ICE Goes to Market
The proliferation of CLTs in the 1980s and 1990s did not happen by accident. The model’s spread across the land was the product an intentional strategy of developing a clear and consistent message about what a CLT is, how it is structured, who it serves, and what it does.
Shaking the Money Tree
Every CLT requires an abundance of financial resources to acquire land, to develop housing (and other buildings), to mortgage homes, and to sustain the operations of a nonprofit organization with stewardship responsibilities expected to last forever.
From its earliest days, the community land trust developed and progressed because of the free flow of information among practitioners who were learning on the fly what worked well – and what did not.
Relations between municipal governments and neighborhood-based CLTs were quite stormy in the beginning, with interactions marked by benign indifference, with neither party doing more than is minimally required to meet whatever legal obligations each might have with regard to the other.
The activists and practitioners who were creating the first CLTs in the 1980s and 1990s confronted two make-or-break questions. What services were not already being provided by another nonprofit organization? What could a community land trust do better than anybody else?
When two species with very different characteristics are combined, resulting in an increase in size, yield, and performance, that salubrious result is known as hybrid vigor. Something similar has happened in the development of CLTs.
The number, dispersion, and diversity of CLTs began to grow after 1985. Before that time, there were maybe a dozen organizations in the United States that could fairly be called a “community land trust.” By 2010, there￼ were over 200 CLTs, located in 46 different states. They had spread to other countries as well, with CLTs springing up in England, Australia, Canada, and Belgium. For most of these organizations, the production and stewardship of affordable housing remained their main activity, especially the creation and preservation of homeownership opportunities for lower-income households.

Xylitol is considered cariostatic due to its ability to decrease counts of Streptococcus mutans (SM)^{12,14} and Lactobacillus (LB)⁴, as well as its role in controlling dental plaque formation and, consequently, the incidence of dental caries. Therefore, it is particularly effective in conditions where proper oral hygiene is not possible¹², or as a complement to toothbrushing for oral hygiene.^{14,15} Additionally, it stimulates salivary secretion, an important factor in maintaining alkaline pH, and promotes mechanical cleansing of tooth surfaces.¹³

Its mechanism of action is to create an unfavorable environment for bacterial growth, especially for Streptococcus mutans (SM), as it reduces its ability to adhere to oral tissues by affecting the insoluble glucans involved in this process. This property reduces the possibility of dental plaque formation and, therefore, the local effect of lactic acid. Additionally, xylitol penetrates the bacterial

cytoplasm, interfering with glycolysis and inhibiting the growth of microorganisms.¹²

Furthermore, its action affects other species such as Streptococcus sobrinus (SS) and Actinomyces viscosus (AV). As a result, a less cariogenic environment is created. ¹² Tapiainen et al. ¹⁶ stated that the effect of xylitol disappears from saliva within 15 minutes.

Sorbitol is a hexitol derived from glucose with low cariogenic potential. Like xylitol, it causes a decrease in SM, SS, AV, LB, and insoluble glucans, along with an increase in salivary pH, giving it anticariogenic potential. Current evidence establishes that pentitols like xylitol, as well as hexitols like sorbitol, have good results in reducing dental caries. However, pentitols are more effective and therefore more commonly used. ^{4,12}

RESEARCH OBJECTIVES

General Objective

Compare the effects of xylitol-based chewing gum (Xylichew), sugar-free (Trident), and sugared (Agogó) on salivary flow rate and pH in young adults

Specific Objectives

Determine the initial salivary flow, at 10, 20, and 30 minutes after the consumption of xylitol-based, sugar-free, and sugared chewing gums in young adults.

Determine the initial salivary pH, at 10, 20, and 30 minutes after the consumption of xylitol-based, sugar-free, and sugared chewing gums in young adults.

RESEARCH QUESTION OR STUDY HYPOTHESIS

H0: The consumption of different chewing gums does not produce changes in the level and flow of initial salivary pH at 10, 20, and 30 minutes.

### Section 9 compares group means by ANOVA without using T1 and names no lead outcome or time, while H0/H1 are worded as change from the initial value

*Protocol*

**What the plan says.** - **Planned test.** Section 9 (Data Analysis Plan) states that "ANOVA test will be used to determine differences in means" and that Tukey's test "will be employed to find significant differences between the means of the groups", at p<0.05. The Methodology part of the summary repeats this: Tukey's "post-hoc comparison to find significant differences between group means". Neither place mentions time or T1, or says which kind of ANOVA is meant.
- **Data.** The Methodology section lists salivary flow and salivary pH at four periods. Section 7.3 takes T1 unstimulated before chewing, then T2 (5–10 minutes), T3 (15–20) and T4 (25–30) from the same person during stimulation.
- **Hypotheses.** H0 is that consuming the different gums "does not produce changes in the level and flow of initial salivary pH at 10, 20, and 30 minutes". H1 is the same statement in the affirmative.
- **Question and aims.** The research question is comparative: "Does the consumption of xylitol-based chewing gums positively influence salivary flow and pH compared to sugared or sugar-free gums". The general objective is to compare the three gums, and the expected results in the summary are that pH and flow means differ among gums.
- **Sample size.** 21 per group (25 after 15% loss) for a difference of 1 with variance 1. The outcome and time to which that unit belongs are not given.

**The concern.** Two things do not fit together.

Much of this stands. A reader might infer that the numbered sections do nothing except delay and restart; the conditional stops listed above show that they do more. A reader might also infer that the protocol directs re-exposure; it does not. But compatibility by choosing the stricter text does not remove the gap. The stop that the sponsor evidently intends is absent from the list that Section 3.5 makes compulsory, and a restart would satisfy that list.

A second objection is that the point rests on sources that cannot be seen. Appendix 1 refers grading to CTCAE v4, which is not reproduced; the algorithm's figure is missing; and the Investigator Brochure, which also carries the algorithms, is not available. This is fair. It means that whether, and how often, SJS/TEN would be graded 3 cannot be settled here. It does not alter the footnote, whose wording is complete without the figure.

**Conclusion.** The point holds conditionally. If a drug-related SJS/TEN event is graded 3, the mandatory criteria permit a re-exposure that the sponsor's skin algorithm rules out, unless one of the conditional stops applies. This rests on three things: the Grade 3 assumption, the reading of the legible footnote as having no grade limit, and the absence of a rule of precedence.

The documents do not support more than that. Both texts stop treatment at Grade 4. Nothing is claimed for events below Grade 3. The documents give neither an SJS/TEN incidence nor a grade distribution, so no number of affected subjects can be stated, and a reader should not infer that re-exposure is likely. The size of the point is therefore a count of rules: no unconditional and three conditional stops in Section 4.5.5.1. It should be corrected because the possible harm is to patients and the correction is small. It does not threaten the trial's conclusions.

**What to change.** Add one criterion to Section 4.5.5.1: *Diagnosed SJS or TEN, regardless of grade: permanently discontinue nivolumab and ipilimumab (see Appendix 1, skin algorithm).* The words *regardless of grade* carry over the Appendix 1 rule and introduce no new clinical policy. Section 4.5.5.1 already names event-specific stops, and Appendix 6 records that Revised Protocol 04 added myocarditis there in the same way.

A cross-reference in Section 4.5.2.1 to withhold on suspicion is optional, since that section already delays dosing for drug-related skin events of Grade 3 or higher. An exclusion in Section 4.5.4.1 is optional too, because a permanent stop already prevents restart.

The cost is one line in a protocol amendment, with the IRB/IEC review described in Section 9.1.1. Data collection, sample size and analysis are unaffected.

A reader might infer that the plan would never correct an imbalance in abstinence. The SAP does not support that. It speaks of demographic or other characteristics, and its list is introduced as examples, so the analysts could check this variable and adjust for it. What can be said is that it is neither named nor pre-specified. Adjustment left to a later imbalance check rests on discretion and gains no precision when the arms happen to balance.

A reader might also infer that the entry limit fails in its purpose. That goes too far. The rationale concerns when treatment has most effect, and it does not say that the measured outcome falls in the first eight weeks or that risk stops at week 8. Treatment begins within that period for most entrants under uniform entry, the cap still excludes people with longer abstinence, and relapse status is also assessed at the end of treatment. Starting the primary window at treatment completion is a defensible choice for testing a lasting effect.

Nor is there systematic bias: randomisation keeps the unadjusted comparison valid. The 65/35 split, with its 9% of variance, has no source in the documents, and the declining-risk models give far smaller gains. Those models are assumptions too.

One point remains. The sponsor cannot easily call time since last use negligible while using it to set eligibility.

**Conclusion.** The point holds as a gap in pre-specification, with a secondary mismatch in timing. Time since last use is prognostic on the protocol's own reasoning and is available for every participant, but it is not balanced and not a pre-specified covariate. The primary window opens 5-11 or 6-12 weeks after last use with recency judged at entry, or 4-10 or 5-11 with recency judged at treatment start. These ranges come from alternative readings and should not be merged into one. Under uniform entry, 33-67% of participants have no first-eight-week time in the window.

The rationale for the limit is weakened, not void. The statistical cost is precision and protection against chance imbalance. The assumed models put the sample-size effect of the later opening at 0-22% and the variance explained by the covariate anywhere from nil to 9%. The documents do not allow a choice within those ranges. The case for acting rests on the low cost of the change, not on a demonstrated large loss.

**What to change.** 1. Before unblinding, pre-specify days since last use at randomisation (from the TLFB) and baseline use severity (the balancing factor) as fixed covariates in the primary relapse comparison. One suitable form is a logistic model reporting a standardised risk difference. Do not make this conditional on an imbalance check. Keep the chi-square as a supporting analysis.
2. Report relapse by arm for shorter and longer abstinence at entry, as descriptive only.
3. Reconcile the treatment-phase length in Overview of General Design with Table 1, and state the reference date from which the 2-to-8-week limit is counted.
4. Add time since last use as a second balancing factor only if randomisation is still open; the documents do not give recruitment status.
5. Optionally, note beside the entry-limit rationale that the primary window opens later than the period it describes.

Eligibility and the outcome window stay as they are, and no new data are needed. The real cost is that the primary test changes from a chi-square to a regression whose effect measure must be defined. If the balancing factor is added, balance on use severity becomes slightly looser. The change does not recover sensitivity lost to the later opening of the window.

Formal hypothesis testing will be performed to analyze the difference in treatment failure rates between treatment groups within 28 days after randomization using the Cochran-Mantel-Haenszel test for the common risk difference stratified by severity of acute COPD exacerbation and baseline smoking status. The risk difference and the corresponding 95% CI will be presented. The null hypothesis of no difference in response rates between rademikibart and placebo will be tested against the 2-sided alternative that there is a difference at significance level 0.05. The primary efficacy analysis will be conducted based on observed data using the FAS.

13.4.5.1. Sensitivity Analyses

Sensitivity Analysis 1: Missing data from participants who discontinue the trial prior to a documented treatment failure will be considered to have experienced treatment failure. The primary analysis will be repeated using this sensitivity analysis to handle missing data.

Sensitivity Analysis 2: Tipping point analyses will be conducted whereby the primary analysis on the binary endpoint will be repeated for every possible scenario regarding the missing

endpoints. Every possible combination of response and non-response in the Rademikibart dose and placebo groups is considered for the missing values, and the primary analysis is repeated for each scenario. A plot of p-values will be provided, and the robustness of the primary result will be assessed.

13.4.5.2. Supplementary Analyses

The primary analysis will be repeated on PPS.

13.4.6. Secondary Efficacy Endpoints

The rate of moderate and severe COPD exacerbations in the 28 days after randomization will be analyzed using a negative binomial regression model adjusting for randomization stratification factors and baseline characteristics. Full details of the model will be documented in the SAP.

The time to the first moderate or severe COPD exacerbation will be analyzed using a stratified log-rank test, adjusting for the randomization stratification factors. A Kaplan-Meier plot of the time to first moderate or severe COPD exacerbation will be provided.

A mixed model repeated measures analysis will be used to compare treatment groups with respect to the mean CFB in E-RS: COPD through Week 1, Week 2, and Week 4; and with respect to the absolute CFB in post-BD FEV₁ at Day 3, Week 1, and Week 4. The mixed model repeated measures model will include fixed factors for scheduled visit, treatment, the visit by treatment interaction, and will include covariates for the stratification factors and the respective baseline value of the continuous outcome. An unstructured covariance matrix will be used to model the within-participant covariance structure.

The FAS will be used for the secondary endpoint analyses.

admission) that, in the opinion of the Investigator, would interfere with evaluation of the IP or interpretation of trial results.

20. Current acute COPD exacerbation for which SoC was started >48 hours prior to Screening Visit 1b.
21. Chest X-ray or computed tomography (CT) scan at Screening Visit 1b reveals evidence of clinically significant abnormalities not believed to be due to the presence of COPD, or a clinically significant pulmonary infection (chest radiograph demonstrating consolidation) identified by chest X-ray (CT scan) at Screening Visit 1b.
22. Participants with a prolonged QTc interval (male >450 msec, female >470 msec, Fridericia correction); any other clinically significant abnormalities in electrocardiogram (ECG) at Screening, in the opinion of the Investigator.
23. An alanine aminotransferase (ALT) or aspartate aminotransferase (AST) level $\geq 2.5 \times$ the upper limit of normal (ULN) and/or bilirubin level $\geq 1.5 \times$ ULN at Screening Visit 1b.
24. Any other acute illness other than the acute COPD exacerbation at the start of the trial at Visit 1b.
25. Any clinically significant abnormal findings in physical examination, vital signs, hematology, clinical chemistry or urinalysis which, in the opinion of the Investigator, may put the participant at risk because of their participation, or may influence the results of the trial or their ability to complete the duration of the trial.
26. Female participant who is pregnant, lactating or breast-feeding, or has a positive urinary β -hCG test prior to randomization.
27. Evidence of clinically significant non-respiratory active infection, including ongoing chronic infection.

But many CLTs were branching out: they were developing and managing other forms of housing, including rentals, cooperatives, shelters, and housing for people with disabilities; or they were supporting projects other than housing, including neighborhood parks, neighborhood enterprises, community gardens, urban agriculture, and community facilities. Over the span of twenty-five years, the “hypothetical model” that Bob Swann, Shimon Gottshalk, Eric Hansch, and Ted Webster had described in their 1972 book had outgrown the greenhouses and trial plots in which the CLT had been started. CLTs were now being cultivated in many gardens, here and abroad. An experimental model had become a worldwide movement.
How did this happen? What were the conditions and strategies that nurtured such growth? Who were the gardeners behind it? This chapter of Roots & Branches will attempt to answer these questions, collecting historical materials that trace the CLT’s development from 1985 to 2010.